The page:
In recent entries here, any mentions of COVID-19 have been in the context of its effects on political organizing and the electoral process. I have avoided writing about it in depth, mostly because so many other people are: medical experts, politicians, reporters and pundits in respected publications, your friends and relatives on Facebook posting breathlessly about coronavirus "facts" that can be debunked in ten seconds via Snopes.
What I have gathered from my readings and media diet—which, I'll freely admit, consist mainly of other Progressives' analyses—is that more people are seeing just what holds our so-called economy together. They—and I don't mean just Progressives—are also having little epiphanies about how interdependent everyone and everything is. Some are even tuning in to the Grand Epiphany that our economic systems don't reward the most essential work. In fact, in multiple ways this system systematically rips them off—food producers, food purveyors, hospital assistants, schoolteachers just to name a few—and that we need a new system.
Capitalism is canceled, henceforth and forthwith. It. Doesn't. Work. For. Us. And I'm not just saying that because Krystal Ball has said that we need to suspend it for the duration of the pandemic and Do Not Resuscitate it afterward. This has been my position for decades.
(NOTE: All the material related to the title of this piece can be found below the fold, after the long-winded introduction.)
I have just returned to H-Town from a six-day trip to New Orleans and Pensacola. The Pensacola part was mainly to visit a friend in the federal prison camp there, a minor casualty of the War on Drugs. I say "minor" because he received a light sentence in a very comfortable facility. Oh, did I mention that he's a middle-class white guy? Not everyone incarcerated at FPC Pensacola is white or middle class, though most are. Some of the inmates are millionaires doing time for financial and tax-related chicanery.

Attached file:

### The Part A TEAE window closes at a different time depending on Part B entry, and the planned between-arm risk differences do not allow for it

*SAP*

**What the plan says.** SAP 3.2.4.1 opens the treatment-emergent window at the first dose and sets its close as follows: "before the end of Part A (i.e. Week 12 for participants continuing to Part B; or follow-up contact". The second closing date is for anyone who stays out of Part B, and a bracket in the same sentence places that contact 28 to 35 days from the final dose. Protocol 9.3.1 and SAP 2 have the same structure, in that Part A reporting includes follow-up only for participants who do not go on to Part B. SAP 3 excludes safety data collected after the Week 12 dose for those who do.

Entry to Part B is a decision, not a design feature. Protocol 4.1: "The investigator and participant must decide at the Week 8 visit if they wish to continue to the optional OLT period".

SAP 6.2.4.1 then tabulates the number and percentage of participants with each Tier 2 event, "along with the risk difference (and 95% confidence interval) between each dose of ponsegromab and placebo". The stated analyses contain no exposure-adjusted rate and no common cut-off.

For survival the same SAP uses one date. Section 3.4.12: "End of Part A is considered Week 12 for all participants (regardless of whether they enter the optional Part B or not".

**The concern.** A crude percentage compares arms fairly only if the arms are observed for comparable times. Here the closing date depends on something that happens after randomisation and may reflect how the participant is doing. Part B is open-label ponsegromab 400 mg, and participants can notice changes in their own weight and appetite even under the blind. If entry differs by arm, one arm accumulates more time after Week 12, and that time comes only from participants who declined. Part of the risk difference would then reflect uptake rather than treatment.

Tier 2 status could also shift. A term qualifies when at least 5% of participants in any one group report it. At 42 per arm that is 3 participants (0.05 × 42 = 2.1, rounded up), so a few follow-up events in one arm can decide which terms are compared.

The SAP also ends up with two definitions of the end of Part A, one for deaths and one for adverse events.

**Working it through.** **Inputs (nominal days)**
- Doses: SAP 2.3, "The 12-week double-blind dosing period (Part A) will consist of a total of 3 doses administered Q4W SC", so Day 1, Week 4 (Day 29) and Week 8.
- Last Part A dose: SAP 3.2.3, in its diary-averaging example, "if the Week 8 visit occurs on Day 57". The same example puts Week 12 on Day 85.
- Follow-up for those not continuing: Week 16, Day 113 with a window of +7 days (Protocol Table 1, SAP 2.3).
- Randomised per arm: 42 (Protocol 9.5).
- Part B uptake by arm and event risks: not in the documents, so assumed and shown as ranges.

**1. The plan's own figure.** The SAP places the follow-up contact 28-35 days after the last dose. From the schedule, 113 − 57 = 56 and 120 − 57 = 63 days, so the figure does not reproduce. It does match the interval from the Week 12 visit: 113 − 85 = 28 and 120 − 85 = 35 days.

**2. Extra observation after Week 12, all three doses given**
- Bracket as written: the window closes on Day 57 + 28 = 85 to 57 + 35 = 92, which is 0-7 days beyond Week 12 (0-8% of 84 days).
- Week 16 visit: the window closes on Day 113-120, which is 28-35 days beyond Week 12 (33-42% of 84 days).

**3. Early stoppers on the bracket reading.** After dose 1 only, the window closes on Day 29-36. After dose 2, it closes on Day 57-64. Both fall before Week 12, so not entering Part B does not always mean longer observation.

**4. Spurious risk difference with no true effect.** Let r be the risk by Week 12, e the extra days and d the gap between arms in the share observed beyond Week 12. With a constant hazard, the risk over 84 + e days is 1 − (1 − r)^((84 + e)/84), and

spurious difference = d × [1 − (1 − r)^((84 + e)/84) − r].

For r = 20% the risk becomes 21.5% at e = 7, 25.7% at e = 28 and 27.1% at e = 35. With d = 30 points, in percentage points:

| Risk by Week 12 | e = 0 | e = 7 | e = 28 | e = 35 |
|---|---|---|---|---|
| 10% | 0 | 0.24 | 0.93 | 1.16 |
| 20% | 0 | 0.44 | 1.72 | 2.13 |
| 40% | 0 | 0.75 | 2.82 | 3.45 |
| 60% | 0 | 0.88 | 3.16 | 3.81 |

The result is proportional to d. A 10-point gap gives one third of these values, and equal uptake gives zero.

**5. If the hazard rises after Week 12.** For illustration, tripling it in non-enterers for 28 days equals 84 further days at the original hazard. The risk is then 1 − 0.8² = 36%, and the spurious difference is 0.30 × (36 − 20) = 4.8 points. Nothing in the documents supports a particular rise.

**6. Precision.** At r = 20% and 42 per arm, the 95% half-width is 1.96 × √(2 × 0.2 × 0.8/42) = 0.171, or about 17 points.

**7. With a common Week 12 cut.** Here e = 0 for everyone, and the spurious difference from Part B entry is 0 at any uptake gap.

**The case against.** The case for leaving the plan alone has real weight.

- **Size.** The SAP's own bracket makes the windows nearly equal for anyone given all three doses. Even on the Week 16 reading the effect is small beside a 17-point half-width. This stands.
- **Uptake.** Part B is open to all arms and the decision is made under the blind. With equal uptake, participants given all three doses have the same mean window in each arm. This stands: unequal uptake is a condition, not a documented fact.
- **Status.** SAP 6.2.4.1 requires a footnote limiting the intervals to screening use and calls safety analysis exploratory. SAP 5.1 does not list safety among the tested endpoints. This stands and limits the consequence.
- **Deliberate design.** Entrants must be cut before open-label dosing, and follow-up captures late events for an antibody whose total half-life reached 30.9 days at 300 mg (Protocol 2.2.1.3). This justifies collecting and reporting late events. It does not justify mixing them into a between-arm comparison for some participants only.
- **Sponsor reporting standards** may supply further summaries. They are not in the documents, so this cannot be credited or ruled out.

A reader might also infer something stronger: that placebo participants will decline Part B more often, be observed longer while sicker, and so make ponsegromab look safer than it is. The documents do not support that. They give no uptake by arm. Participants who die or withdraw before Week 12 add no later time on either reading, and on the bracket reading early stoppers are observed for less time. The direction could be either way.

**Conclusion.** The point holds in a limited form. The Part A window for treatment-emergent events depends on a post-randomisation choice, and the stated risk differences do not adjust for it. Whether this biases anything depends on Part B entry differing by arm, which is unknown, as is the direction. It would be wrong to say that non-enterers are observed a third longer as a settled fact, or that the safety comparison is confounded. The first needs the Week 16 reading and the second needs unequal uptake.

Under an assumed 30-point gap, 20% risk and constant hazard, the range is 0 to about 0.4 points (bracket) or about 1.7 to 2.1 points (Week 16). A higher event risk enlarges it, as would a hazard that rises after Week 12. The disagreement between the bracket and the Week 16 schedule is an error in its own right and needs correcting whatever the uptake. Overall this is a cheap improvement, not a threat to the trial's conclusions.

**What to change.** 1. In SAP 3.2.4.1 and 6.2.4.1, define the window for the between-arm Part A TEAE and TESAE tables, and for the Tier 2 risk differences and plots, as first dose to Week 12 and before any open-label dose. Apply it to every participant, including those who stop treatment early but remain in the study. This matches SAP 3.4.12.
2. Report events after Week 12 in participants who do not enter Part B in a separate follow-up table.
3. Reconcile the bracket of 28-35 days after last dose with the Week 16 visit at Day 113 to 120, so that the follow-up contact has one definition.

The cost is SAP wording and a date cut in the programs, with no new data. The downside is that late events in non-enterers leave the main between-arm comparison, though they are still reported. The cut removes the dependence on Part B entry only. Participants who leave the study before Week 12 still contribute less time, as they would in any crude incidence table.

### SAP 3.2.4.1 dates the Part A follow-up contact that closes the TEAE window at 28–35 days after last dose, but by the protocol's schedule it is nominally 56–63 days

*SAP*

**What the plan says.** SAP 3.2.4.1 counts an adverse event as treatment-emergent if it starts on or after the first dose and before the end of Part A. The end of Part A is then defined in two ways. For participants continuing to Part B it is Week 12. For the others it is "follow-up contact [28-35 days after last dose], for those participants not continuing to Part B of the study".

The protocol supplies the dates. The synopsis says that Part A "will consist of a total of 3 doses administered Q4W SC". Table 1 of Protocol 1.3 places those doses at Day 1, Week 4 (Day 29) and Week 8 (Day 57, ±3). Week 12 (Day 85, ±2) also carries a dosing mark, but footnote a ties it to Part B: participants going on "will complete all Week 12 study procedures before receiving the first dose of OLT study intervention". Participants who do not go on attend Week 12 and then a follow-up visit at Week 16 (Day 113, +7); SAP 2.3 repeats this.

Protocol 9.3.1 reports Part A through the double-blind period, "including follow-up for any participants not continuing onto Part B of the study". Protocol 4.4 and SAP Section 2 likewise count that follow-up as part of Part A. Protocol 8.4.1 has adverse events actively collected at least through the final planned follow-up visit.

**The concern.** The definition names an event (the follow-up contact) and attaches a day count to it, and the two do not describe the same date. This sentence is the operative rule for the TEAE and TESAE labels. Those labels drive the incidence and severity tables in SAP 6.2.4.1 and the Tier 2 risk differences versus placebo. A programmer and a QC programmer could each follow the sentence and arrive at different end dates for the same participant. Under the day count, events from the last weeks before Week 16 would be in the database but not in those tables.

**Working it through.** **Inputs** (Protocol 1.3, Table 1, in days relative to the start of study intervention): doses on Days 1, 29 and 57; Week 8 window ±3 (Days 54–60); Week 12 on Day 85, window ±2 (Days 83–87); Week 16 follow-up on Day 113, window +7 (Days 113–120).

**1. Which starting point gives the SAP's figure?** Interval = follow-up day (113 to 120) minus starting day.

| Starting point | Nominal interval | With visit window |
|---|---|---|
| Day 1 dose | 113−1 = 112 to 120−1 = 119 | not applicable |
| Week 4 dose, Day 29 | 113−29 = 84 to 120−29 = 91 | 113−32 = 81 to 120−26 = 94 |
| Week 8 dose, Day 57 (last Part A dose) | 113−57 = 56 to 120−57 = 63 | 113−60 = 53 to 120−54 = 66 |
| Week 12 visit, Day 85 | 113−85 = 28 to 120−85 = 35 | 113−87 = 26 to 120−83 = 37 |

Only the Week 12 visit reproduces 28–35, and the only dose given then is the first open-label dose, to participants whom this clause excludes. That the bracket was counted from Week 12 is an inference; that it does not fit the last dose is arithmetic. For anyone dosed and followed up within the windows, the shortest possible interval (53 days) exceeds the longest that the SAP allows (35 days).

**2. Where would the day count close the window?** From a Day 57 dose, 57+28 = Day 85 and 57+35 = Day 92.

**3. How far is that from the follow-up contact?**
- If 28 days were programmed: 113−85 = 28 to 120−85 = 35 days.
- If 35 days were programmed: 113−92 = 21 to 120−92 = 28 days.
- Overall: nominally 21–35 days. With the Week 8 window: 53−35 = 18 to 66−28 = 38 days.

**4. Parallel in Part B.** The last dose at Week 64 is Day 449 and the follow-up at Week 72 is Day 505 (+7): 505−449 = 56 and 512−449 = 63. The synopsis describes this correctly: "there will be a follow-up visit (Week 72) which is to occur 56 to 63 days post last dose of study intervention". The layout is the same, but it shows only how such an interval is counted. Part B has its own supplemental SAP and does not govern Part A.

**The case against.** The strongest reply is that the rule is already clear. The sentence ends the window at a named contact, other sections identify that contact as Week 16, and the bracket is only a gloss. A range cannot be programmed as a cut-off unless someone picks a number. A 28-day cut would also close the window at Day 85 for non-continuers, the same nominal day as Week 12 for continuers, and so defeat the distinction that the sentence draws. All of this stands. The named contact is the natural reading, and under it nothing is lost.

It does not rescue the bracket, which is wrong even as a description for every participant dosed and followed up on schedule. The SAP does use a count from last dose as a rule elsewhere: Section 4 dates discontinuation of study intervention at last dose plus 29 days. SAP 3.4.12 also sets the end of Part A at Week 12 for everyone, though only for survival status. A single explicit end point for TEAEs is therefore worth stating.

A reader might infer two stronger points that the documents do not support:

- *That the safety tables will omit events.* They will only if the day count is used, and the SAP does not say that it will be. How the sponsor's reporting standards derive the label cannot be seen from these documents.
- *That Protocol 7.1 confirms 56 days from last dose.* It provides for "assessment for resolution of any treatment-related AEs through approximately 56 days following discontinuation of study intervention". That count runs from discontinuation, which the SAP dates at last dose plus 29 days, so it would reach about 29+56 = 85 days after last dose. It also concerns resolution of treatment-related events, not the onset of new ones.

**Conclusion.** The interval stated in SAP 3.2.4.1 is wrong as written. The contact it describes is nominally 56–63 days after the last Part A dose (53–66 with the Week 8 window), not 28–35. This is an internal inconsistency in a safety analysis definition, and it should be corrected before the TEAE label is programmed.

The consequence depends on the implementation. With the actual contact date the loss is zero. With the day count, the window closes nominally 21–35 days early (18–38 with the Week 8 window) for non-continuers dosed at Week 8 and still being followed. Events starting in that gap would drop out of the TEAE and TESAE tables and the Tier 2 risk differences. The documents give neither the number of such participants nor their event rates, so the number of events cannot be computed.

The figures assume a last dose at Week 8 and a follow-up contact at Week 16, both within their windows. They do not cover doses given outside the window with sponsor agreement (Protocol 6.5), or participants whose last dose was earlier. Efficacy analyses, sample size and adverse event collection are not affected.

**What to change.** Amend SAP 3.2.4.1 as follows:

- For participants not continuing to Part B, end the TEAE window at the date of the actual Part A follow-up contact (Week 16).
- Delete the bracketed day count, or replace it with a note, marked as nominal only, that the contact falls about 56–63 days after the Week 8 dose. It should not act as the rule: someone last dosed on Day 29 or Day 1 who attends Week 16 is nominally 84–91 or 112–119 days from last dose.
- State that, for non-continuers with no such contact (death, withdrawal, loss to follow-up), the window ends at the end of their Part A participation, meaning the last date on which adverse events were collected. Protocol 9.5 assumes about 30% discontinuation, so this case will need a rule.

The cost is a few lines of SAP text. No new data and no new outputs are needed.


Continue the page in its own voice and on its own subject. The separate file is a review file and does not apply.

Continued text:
New Orleans served as the launching pad for the Florida excursion: I rode Amtrak's Sunset Limited to the end of the line, then rented a car to drive the 200 miles (320 km) to P-Cola. New Orleans is still a fascinating place—a few dozen fascinating places, actually, with each of its districts/neighborhoods possessing its own flavor.
One noteworthy phenomenon of NOLA is the sheer number of billboards and bus-boards advertising the services of personal injury and criminal defense attorneys. I heard someone make an offhand comment about how the criminal lawyers in particular are, in aggregate, making a very good living, mostly because NOPD is notorious for arresting residents and visitors when other resolutions might be better. Even with chemically enhanced tourists getting out of hand, the city doesn't have a proportionally bigger or worse crime problem than other medium-sized cities, but it does have a tendency to load up its judicial dockets with petty offenders and people arrested for offenses they did not commit.
Another phenomenon is that parts of the city are still in recovery mode from Mother Nature's onslaught in 2005. Well, the hurricanes came from Mother Nature, but the resulting floods resulted from engineering negligence like the reinforcements of levies proposed but never implemented. Some houses still wear the "X" markings that indicated what sort of damage and death had occurred therein. The public school system in Orleans Parish was scrapped in favor of charter schools, a mark far more permanent than those X's.
Blogging Sporadically since 2014
Here you will find political campaign-related entries, as well as some about my literature, Houston underground arts, peace & justice, urban cycling, soccer, alt-religion, and other topics.